But for now, smart homes are still cutting-edge, in just a fraction of the nation's homes, offered by builders seeking to distinguish themselves. In 1994, about 20,200 homeowners installed central systems that control at least three functions, such as heating, lighting and security, according to the Home Automation Association, an international group of utility and phone companies, manufacturers and dealers. The numbers have shot up since 1992, when 4,000 systems were installed, said Charles McGrath, executive director.
"It's kind of booming," Mr. McGrath said. "It's still small, but as far as growth, it's definitely there."
Automated systems vary widely, he said. They include models that control lighting and appliances with existing wiring, modules that plug into outlets to handle appliances, integrated systems such as "Smart House," automated entertainment systems, home automation computer programs and sophisticated security systems with lighting controls.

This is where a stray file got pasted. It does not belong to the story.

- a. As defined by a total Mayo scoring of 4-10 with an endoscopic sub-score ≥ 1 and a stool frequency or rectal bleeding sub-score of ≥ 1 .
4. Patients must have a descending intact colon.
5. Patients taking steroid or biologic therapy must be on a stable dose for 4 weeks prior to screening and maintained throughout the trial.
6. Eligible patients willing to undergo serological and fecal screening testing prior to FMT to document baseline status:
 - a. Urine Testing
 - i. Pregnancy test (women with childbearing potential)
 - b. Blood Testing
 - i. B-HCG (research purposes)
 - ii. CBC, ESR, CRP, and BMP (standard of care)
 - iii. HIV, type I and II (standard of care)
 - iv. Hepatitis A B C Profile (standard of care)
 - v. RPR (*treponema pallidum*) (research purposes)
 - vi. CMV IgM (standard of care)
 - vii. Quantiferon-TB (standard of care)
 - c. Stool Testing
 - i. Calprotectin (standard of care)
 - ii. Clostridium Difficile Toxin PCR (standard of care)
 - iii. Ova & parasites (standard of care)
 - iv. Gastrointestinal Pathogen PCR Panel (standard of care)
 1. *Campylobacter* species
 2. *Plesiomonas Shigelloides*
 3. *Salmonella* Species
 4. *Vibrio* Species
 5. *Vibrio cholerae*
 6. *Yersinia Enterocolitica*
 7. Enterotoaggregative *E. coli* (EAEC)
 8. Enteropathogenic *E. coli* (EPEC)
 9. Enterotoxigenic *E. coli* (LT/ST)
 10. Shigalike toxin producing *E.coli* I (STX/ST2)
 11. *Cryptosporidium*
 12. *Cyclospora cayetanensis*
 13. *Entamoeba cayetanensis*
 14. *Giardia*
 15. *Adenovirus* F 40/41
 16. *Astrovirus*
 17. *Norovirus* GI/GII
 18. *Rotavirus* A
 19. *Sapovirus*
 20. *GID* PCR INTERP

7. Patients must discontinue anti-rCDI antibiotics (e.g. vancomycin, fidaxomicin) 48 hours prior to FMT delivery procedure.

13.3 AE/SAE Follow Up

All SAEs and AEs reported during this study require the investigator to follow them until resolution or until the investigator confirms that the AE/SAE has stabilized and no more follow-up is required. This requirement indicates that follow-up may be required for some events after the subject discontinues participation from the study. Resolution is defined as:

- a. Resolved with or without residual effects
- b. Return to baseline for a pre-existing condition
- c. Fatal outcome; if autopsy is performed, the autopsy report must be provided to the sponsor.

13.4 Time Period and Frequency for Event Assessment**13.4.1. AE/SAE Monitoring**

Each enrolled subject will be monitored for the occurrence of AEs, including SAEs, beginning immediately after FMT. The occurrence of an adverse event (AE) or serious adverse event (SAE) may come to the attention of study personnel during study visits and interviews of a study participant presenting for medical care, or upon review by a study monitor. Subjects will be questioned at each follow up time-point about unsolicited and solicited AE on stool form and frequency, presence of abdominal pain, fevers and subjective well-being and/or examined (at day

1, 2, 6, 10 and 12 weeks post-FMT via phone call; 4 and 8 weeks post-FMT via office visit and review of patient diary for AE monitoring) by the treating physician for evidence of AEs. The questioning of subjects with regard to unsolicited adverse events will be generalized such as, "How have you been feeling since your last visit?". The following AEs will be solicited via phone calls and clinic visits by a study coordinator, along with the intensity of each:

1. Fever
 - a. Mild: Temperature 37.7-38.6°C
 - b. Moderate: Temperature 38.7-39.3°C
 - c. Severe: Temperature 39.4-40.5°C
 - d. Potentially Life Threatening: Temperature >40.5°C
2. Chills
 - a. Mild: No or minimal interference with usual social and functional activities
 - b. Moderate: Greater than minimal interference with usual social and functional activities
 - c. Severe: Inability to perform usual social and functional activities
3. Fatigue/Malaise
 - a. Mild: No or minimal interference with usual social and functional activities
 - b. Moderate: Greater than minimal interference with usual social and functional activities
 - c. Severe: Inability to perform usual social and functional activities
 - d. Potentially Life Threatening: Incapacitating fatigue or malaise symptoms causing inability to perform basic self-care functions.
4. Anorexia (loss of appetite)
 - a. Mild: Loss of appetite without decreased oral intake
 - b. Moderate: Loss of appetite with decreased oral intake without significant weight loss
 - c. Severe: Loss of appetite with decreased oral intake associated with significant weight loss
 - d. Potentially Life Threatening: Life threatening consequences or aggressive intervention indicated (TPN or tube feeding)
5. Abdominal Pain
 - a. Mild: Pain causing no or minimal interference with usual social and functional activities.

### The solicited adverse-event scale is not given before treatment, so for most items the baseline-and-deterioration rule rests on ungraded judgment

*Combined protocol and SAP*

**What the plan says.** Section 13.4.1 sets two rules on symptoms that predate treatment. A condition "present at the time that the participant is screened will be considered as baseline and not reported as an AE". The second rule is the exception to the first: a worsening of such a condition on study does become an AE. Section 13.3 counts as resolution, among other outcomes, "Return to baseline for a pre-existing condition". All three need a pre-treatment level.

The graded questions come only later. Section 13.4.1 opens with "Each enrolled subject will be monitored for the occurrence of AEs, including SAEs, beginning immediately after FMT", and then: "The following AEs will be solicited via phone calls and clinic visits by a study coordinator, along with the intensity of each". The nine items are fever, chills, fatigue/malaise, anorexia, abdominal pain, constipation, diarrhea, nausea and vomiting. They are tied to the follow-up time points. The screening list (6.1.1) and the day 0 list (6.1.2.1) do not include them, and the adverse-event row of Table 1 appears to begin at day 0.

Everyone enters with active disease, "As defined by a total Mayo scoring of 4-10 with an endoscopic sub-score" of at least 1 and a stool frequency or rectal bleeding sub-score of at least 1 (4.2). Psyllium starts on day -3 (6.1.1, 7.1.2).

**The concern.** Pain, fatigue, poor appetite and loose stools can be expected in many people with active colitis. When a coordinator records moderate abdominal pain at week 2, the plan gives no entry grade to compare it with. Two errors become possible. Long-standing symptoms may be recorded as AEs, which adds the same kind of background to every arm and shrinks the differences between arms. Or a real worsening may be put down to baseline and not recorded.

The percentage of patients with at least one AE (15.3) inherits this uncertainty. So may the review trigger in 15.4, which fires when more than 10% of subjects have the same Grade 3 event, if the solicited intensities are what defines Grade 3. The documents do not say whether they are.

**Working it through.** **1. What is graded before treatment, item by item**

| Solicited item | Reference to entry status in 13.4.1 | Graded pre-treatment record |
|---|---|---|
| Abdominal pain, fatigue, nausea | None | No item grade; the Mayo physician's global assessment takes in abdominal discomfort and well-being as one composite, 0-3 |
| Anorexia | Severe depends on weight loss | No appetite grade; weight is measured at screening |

Koch Homes, a builder of $200,000 to $500,000 single-family homes, has contracted with Grasonville-based Chesapeake Smart Homes to offer "Smart House" in its six active communities in Anne Arundel County. Chesapeake sells, services and installs the AMP Inc.-manufactured system now on display at the 44-home Woodberry of Severna Park. Chesapeake owner Timothy E. Horan has sold and installed about 100 systems in Maryland, Delaware and Washington -- now at a pace of about one a week.
"It's a very competitive marketplace out there, and builders compete by negotiating price," said David J. Cahill, Koch's director of sales and marketing. "We were looking for an opportunity to set ourselves apart."
In 1984, the NAHB Research Center, a wholly owned subsidiary of the National Association of Home Builders, began developing "Smart House." The group formed the limited partnership to come up with the technology and specifications. Companies such as AMP Inc. of Harrisburg, Pa., and Molex Inc. of Lisle, Ill., manufactured the product, first available in 1992. The idea was to create centralized home management, Ms. Ritter said.